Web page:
Mrs Ryles, of Little London Cottages, Cornist Road, Flint, has received intimation that her son, Private George Ryles, has been killed in action. Deceased, prior to his enlistment, was employed in one of the local factories. He joined the Army in the early stages of the war, and saw service at the Dardanelles and on the Western Front, where he took part in several engagements. He was injured in one of the trenches owing to an accident, and recovering from the effects he was sent out again to rejoin his battalion. He was well respected by his comrades; and the sympathies of friends are extended to his bereaved mother and relatives.
He was buried in Erquinghem-Lys Churchyard Extension, France (Plot II, Row H, Grave 36).
He was awarded the 1914-15 Star, British War Medal and Victory Medal and is remembered on two war memorials – Flint Town and St Mary’s Parish Church, Flint. He is also commemorated on the North Wales Heroes’ Memorial Arch, Bangor.
Thomas, of Greenbank, Rhyl died in 1931 aged 61 and Elizabeth died on 17th December, 1935 at Chester Royal Infirmary and was buried in the Northop Road Cemetery, Flint.
FLINT WOMAN’S DEATH
(County Herald 27th December, 1935)
A Flint woman’s death under an anaesthetic was described at an inquest at Chester Royal Infirmary on Wednesday last to the Chester City Coroner (Mr David Hughes). The woman was Elizabeth Ryles, aged 65, of Cornist Cottages, Flint, widow of Mr Thomas Ryles, chimney sweep.
James Gregory Grant, Lache Park Avenue, Chester, said Mrs Ryles was his mother-in-law. She had been suffering for three years, and a minor operation was performed. For some time recently she had been an out-patient at Chester Royal Infirmary, and had received radium treatment. She saw Dr Woodruffe at the Infirmary on Tuesday, and an operation was decided upon.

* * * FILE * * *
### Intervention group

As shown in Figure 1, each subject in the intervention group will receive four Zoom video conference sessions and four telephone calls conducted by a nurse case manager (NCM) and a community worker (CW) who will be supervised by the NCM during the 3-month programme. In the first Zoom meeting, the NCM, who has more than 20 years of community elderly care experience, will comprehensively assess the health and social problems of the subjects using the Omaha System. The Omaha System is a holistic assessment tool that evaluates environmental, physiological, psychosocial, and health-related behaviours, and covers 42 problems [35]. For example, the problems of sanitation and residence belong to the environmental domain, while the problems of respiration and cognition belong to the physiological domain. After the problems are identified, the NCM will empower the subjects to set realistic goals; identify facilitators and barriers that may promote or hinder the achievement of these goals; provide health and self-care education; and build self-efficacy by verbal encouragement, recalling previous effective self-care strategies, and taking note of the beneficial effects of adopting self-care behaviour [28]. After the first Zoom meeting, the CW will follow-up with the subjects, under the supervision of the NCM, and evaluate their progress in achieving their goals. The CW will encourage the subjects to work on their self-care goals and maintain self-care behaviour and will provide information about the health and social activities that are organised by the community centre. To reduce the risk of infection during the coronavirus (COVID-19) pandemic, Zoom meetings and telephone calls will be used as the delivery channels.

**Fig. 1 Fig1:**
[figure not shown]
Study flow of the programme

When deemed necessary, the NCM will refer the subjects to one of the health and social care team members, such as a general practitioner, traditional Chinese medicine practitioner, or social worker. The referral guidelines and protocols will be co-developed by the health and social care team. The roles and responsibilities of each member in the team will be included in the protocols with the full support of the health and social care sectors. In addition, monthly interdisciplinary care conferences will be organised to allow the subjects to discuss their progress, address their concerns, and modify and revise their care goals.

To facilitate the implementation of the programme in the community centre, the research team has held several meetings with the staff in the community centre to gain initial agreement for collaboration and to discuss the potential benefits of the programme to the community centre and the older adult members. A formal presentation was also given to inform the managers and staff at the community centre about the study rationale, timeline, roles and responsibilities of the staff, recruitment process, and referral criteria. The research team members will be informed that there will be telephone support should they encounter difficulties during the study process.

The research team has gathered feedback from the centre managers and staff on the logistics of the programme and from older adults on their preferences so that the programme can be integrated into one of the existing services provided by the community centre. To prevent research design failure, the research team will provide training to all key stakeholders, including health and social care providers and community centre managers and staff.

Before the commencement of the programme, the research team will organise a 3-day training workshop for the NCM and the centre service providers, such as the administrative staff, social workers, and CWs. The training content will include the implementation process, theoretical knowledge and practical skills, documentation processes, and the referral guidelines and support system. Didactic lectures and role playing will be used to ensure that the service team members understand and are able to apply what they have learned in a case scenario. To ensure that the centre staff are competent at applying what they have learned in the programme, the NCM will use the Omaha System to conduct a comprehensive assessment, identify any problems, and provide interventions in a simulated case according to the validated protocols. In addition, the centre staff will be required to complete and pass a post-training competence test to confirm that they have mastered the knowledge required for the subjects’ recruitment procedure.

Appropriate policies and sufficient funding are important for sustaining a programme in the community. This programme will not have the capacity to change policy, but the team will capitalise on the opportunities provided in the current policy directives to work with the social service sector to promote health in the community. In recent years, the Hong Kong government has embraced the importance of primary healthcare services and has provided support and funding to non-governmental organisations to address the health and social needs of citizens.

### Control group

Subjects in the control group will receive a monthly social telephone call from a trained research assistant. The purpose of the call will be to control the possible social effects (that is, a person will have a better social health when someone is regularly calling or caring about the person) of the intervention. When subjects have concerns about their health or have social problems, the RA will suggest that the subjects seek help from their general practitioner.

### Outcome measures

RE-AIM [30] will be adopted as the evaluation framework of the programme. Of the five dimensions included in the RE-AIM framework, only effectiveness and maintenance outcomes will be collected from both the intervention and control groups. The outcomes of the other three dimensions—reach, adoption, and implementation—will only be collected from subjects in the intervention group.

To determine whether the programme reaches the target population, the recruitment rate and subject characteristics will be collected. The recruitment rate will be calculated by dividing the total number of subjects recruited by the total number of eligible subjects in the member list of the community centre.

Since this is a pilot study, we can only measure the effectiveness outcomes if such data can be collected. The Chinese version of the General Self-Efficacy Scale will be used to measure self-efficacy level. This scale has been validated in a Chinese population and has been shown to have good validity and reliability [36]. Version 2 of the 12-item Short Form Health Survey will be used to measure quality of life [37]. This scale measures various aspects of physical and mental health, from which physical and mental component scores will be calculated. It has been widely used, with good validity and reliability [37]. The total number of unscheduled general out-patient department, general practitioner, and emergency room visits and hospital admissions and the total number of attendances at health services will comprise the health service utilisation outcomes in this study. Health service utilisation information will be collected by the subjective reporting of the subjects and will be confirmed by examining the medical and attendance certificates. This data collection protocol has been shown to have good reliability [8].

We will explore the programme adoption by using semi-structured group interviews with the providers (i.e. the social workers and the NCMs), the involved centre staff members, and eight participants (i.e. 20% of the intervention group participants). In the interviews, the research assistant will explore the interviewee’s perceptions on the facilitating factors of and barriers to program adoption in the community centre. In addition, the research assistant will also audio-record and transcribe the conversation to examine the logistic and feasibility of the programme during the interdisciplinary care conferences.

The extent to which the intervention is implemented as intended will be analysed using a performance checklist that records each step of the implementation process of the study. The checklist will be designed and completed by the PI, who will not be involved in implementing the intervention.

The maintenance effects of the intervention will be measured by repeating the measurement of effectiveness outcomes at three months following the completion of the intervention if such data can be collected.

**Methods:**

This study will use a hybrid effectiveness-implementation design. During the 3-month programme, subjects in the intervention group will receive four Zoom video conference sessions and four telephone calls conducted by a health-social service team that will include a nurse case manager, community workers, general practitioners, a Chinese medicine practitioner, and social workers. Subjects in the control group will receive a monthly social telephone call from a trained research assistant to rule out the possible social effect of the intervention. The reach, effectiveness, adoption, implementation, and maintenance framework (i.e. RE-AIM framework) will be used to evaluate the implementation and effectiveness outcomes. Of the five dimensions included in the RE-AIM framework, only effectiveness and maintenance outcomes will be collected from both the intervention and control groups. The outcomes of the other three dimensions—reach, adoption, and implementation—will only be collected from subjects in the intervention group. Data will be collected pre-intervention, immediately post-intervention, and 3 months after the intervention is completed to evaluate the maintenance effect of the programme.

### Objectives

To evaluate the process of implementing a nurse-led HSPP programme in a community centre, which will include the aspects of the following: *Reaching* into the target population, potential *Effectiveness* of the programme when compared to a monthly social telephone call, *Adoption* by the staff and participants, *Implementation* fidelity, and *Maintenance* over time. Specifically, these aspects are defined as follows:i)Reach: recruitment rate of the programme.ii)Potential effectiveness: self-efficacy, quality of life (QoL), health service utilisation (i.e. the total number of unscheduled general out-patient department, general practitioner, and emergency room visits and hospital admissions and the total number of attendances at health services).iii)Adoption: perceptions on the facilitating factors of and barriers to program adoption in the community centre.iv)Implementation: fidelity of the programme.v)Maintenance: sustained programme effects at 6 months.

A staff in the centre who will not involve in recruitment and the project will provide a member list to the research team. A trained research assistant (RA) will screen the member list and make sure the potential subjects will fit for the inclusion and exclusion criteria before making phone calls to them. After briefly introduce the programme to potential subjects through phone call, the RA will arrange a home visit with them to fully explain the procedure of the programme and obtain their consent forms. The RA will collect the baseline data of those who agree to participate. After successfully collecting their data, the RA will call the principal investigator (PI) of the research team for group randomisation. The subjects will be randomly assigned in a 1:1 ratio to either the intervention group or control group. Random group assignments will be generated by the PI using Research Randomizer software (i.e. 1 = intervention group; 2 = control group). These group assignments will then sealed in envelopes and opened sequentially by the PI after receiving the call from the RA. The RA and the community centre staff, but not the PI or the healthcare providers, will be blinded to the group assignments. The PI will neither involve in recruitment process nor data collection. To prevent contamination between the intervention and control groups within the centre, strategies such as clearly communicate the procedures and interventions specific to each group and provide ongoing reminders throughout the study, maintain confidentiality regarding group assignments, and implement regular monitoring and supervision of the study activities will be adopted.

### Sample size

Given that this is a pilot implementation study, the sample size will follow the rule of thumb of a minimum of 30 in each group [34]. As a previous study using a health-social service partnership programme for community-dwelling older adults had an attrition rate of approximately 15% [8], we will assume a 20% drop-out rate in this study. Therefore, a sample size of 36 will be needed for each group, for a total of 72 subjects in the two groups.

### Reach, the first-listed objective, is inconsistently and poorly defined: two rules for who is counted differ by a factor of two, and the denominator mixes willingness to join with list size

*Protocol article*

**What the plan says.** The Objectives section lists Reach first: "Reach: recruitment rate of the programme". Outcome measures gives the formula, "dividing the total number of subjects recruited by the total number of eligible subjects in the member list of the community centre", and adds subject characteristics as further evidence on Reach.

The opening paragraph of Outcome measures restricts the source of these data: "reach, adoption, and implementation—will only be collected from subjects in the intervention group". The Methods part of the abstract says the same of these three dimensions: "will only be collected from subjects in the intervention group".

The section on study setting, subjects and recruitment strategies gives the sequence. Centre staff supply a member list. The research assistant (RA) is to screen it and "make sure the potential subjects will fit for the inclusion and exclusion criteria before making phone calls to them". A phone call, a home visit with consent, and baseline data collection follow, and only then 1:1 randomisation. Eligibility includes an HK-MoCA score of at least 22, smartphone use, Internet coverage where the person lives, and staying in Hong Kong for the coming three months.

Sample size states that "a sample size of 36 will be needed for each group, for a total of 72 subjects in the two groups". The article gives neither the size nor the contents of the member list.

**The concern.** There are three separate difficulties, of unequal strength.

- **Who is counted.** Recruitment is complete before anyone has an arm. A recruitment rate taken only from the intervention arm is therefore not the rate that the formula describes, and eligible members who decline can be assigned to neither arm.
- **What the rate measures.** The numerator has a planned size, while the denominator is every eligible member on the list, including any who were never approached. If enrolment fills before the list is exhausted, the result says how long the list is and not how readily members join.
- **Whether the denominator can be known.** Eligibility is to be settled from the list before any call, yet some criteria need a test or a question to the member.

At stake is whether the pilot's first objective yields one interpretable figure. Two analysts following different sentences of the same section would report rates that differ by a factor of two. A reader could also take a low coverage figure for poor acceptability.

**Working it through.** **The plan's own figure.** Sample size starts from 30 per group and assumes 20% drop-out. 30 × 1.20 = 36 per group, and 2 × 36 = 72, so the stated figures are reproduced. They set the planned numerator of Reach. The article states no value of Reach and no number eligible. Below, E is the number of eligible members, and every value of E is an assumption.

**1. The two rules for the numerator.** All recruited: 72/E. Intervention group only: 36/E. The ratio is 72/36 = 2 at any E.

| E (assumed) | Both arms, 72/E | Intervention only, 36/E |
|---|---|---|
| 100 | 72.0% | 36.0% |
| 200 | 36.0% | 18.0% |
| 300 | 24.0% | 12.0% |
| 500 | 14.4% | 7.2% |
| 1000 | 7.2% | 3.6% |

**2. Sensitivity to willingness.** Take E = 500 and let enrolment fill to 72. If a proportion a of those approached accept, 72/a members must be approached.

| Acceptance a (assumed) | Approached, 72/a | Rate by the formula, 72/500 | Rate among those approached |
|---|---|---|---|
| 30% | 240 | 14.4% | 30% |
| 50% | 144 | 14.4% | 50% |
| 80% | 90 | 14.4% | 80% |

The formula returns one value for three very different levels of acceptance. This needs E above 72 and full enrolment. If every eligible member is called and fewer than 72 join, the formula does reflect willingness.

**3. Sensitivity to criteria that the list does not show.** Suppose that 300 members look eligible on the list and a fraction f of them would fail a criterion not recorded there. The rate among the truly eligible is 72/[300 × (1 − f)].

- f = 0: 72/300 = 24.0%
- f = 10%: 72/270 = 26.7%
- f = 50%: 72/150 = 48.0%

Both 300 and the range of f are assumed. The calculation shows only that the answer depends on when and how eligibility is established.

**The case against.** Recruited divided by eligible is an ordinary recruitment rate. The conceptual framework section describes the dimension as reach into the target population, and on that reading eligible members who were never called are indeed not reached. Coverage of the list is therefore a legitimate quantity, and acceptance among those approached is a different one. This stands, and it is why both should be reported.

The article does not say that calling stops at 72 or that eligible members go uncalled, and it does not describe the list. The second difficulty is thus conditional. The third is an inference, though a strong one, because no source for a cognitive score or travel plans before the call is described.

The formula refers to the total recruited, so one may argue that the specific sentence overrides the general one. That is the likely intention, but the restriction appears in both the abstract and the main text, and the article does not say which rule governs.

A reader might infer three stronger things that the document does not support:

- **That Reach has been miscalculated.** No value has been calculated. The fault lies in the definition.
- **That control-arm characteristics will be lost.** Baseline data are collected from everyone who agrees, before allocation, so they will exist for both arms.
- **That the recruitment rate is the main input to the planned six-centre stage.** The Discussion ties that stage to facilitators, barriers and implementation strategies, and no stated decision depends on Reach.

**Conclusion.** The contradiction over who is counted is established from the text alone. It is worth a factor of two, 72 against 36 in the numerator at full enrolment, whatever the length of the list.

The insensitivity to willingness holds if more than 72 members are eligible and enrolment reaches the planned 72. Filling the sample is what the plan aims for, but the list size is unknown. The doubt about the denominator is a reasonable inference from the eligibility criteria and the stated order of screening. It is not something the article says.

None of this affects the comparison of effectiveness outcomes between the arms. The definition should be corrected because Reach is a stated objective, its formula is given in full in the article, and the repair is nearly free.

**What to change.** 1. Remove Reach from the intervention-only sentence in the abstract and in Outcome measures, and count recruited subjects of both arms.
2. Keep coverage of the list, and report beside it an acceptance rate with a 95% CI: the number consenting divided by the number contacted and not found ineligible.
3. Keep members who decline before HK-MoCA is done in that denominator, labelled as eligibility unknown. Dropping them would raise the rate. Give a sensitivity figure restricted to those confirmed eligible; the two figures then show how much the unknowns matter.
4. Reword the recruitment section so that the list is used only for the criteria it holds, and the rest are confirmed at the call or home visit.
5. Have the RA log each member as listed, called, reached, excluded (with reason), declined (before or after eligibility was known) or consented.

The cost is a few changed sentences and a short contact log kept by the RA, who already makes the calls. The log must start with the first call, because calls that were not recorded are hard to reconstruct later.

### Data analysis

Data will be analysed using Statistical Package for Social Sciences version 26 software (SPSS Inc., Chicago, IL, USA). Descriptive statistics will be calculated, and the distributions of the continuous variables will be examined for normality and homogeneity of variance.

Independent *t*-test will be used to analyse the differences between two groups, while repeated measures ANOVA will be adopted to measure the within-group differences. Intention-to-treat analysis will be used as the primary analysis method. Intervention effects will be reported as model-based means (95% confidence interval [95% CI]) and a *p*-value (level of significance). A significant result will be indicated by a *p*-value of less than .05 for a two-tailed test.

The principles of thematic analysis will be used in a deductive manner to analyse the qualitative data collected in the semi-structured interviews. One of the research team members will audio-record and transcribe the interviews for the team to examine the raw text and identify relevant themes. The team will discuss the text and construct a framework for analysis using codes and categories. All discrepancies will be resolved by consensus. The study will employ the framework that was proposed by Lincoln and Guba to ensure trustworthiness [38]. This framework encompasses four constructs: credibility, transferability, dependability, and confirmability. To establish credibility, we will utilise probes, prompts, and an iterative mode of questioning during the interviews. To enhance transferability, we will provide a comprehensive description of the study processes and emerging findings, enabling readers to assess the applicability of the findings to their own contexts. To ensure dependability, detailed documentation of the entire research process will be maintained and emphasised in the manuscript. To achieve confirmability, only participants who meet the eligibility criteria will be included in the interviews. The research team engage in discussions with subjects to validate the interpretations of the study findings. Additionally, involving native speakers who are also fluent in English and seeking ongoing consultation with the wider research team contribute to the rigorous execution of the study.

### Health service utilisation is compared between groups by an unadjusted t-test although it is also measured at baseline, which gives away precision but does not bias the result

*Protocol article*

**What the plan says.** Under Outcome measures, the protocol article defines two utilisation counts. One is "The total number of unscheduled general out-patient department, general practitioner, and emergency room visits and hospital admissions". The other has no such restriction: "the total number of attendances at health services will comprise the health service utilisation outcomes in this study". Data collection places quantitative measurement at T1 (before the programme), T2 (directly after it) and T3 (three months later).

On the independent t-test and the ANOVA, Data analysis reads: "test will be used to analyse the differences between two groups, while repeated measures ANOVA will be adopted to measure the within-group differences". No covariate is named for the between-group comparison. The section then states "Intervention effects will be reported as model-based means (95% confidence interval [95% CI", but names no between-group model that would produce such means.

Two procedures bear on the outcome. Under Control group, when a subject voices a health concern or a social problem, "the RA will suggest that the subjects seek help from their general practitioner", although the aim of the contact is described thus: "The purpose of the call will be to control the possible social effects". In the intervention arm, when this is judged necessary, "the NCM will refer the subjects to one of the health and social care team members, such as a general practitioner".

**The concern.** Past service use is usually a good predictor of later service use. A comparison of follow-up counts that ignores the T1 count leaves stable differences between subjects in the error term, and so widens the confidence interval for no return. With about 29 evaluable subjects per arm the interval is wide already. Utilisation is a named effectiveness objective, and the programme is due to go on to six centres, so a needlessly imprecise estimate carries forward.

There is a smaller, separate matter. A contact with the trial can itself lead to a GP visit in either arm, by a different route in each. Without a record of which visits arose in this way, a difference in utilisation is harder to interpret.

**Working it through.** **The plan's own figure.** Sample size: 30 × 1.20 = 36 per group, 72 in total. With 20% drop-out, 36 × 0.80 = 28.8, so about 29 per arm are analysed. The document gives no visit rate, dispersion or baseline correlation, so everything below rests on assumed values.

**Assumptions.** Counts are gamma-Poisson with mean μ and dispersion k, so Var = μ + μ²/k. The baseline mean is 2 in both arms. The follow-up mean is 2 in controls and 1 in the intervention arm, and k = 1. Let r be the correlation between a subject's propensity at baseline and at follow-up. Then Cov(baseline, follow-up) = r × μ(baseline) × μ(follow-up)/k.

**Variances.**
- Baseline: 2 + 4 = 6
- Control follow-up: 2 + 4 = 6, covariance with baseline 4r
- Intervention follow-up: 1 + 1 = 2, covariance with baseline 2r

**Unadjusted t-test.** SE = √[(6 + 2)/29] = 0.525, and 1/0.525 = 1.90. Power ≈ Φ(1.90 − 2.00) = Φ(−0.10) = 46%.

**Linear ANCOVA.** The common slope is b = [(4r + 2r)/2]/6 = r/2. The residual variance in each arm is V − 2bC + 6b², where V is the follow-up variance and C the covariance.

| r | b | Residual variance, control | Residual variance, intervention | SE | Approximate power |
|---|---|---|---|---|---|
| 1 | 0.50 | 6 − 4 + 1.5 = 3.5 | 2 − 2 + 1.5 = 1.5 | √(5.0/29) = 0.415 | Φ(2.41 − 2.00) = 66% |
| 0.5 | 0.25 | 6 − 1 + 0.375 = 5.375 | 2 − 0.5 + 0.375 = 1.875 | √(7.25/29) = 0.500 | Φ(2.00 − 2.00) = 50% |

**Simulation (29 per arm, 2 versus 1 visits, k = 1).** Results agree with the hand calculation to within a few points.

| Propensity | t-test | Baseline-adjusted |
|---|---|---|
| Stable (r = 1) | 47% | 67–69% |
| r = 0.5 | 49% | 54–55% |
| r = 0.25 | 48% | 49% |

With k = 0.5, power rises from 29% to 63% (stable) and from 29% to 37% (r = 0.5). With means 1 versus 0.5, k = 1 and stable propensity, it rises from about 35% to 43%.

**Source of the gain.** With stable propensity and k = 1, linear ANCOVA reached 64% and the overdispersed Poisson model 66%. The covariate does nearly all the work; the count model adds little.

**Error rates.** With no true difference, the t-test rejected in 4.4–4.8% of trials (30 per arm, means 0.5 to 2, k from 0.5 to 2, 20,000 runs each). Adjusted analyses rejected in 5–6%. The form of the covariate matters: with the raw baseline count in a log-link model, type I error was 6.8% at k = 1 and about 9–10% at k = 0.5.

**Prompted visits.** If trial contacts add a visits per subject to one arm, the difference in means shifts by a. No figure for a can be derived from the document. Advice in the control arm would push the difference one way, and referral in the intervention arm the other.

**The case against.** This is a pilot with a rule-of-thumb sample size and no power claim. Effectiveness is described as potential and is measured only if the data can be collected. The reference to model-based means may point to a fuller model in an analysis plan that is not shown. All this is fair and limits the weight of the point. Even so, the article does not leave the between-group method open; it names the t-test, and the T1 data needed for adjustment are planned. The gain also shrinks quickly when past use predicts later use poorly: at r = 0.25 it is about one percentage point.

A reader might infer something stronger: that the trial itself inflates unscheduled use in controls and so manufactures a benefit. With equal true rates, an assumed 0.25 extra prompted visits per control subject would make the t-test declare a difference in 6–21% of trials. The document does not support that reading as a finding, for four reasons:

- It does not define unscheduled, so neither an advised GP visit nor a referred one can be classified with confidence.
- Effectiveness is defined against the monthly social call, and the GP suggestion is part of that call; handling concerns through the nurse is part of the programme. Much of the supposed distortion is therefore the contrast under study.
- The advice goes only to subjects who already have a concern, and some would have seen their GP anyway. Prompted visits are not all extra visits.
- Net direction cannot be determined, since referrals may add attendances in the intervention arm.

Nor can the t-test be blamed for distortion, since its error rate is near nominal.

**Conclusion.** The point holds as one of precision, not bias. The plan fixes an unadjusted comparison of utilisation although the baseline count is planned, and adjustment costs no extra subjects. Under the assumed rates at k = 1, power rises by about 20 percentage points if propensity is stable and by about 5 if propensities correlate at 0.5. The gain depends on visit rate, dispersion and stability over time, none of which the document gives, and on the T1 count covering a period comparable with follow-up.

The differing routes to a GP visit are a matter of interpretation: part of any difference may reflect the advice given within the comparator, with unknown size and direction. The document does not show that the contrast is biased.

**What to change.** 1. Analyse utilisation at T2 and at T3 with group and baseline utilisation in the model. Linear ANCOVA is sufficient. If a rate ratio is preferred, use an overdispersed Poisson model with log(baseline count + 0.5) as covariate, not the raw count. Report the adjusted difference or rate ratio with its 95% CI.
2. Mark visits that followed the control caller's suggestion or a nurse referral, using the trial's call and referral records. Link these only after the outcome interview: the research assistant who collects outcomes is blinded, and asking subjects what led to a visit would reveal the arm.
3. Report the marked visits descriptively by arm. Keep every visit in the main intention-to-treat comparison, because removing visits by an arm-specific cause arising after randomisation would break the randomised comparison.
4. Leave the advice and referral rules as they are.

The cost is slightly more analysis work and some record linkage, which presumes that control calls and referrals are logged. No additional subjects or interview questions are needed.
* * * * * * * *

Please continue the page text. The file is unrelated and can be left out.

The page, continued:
Dr E W Stout, house surgeon at the Royal Infirmary, said the woman was suffering from a form a cancer of the right ear. He administered an anaesthetic of chloroform and oxygen, and owing to her condition and age he took every precaution. When the woman was on the operating table he failed to feel her pulse, and informed Dr Woodruffe, who was to perform the operation. Artificial respiration was carried out but without avail.
Dr H L W Woodruffe, consulting surgeon, said he saw Mrs Ryles twelve months ago in the out-patients’ department. She was then suffering from cancer of the skin of the right ear, but she was not, in his opinion, a very good subject for an operation. He therefore referred her to the radium department, and radium treatment was carried out. About three weeks ago Dr Pattison, of the radium department, wrote to him to say that the radium treatment was doing no good. Mrs Ryles was suffering such pain that something had to be done, and all that he could do was to try to burn away the growth. It was necessary to use chloroform, although it was known that it was a dangerous anaesthetic. She seemed to have taken the anaesthetic quite well, but four minutes after the operation began Dr Stout told him that he could not feel her pulse. Witness listened for her heart, but could not hear it. He at once began artificial respiration, and injected camphor into the heart muscle, but there was no return of the pulse. Artificial respiration was continued for ten minutes without result. The cause of death was the action of chloroform on a previously irritated heart muscle.
The Coroner: In view of the woman’s suffering, it was necessary to have an operation? – Yes. One had to take what one recognised as a risk.
Dr Woodfruffe emphasised that the responsibility for the choice of the anaesthetic was his.
The Coroner, in returning a verdict in accordance with the medical evidence, remarked that Dr Woodruffe had supplied him with an interesting and detailed account of the operation, and he was satisfied that all that was possible had been done for the woman.
In sad but loving birthday remembrance of my dear son, Pte George Ryles.
Could I, his mother, have clasped his hand,
The son I loved so well,
And kissed his brow when death was nigh,
And whispered George, farewell.
Dear George, I will never forget the words
You said to soothe my pain,
Don’t worry, mother, was your last farewell,
I will soon be home again.
From his broken hearted mother, E Ryles.
(County Herald 26th March, 1920)
In loving birthday remembrance of my dear brother George.
This is a sad day to recall,
This is the day remembered by all,
Gone and forgotten by some you may be,
But always remembered, dear brother, by me.
From his sister and brother-in-law, Madge and Jim.
(County Herald 26th March, 1920)